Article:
If we believe in Christ, and love him, and worship him, and adore him — but don’t actually do the things he asked us to do — then we are merely fans of Christ.

If you were a big fan of some famous athletes, on the walls of at least one room in your house you’d probable find their pictures or perhaps some memorabilia proudly displayed. You’d watch their games and talk to your friends about them. You’d even scrimp and save to go to one of their games to see them live. But you’re probably not going to meet them one-on-one. And you’re probably not going to put in the time to become a great athlete like they are.

Can you see how we kind of do this in the church? For fans of Christ, religion is more of a hobby — something we do on Sundays or when we’re not working or playing.

Here is the question I pose now: are you a fan of Christ, or a disciple of Christ? I think showing up to church meetings on a cold winter’s morning is a good indicator that we’re heading in the right direction, but let’s look a little closer at what it means to be a disciple.

The word disciple comes from the Latin word discipulus, which means pupil or learner. But if you go back to the first Century AD, and look at the Hebrew word for disciple, it is talmid (tal-MEED.) A talmid is a committed, life-long student — someone who is constantly learning and improving. It is far more than joining a church — that is simply making a decision, not making a disciple.

For thousands of years, if you wanted to become a carpenter, then you were apprenticed to a master carpenter — the best one you could find. It wasn’t just show and tell, where from 9 to 5 he would show you what he does and then tell you how to do it. It was much more than that.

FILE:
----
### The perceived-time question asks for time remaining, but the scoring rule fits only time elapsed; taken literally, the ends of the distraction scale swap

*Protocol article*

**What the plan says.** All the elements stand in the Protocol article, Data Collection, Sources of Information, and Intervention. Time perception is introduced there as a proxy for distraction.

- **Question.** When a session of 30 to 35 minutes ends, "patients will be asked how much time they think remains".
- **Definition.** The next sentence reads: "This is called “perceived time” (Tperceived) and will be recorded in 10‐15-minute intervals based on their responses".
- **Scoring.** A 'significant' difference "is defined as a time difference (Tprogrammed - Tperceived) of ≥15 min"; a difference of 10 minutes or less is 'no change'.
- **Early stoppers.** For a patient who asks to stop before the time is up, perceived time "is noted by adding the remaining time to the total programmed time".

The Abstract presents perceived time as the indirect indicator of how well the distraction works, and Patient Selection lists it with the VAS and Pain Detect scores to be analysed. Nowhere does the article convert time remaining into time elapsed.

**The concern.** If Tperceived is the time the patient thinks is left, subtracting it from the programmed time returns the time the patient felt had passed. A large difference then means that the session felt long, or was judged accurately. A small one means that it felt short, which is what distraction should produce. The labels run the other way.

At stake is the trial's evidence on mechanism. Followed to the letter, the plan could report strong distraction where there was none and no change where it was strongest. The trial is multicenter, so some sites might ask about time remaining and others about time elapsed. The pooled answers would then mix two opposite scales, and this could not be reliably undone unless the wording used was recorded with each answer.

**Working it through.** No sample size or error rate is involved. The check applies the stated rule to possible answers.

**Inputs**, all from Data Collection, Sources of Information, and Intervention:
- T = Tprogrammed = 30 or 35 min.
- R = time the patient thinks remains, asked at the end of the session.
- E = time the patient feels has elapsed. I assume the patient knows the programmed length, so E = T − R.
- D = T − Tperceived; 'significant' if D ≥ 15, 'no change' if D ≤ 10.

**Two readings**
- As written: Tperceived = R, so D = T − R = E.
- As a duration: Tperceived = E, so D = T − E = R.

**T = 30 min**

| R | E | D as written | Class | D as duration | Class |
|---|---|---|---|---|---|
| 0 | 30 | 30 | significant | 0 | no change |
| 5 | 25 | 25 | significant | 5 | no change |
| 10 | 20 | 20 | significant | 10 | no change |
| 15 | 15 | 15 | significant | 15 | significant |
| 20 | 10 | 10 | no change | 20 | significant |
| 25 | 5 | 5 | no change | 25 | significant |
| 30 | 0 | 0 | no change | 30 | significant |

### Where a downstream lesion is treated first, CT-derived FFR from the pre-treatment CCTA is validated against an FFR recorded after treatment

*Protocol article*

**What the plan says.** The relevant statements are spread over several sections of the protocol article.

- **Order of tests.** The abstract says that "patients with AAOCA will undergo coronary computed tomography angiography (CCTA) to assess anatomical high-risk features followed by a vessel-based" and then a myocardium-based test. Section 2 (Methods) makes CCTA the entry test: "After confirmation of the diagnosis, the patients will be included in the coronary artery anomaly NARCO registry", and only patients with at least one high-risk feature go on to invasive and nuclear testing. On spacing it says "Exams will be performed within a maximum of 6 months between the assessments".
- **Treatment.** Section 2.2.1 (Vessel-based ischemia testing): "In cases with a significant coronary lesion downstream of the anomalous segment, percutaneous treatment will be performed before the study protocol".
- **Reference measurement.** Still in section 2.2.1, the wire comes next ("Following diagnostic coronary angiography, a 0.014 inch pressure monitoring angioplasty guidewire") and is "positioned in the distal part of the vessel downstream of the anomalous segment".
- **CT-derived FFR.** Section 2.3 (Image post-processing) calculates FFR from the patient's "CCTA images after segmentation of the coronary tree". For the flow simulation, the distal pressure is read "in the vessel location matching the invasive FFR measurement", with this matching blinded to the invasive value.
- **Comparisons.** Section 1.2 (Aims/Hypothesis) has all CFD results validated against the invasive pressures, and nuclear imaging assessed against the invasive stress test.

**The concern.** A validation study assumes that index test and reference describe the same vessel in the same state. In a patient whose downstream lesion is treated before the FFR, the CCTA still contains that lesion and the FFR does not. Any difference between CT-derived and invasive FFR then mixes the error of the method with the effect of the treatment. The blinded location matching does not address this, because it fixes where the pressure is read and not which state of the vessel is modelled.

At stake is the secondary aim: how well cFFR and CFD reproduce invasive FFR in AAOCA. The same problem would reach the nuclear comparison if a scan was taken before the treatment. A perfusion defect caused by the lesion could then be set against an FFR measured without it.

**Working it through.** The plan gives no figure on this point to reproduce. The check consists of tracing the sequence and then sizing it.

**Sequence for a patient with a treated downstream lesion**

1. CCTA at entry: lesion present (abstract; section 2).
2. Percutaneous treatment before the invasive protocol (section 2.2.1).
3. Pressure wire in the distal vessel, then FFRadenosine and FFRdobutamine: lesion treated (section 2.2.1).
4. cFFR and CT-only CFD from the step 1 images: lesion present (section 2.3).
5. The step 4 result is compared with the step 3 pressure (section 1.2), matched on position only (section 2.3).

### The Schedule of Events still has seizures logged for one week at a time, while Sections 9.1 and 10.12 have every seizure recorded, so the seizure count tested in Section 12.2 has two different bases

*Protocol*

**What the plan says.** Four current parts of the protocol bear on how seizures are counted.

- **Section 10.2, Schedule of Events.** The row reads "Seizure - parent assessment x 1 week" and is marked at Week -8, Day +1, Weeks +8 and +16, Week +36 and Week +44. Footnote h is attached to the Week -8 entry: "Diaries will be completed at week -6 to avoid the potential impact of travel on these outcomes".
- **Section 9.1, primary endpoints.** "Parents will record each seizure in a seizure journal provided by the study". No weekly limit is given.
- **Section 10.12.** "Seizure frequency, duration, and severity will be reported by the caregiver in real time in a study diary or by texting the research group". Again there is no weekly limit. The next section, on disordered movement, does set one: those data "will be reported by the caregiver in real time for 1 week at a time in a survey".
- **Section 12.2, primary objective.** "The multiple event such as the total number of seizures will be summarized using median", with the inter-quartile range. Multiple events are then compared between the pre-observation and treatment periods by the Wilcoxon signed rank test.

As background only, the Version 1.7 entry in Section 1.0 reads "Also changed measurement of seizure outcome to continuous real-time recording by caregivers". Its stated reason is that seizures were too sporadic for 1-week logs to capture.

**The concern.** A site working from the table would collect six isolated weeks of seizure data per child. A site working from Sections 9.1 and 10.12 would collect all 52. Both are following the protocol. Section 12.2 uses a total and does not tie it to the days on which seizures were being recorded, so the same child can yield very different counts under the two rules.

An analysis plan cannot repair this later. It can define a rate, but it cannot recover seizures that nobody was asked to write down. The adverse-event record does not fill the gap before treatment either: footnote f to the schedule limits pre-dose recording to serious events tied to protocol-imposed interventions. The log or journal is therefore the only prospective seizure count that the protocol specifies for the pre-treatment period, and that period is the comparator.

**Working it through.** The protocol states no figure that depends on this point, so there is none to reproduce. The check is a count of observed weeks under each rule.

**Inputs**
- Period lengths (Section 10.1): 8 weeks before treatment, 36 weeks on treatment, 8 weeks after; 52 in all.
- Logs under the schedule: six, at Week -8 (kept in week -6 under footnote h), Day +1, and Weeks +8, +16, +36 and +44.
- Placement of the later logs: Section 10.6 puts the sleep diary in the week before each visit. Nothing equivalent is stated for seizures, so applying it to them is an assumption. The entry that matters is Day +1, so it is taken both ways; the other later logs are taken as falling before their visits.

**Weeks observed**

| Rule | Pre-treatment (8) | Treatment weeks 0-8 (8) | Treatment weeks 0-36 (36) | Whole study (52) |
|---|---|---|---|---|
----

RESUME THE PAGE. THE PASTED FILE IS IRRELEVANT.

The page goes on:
You would leave your family at a young age and move into his home. He would give you shelter and food. In return, you agreed to let him be your master and do what he tells you to do. During your apprenticeship, which often takes years, he’s teaching you, helping you, transforming you, and at times, even discipiling or disciplining you. Why? Because he hopes that someday you will be able to do the job as he has done it. Because he cares about his clients and wants them to be happy.

Now what greater challenge and greater opportunity is there in life, then to be apprenticed to the master carpenter of the universe? The person who created the heavens and the earth and everything in it? Whose sole objective is to “bring to pass the immortality and eternal life of man” (Moses 1:39). It is an amazing opportunity!

But we must be willing to be transformed. We must be willing to sacrifice everything we have, including our own lives, if necessary. We must be willing to be his disciple.

But if we truly love Christ, and believe what he has said, then why would we not want to follow him? Why would we not want to sacrifice pride in exchange for humility? Why would we not want to forfeit power for meekness? Why would we not give up earthly increase in exchange for eternal increase? Why?

I don’t know about you, but for me I think the reason I don’t live up to my divine potential is that I get so caught up in the things of this world that I forget that I am a celestial being having a telestial experience. I forget that as a son of God, and holder of his holy priesthood, I can accomplish anything that he wants done. And what does he want? He wants us to return to live with him.

Now my background lies in the world of personality psychology. So I am qualified to say that there are only two types of people in the world — those who like Star Wars, and those who don’t. Actually, there are two additional types of people — those who act and those who react.

Reactors are those who are extrinsically motivated — which means they wait for some external stimulus and then do something. They need to be told to do something before they actually do it — sort of like my children.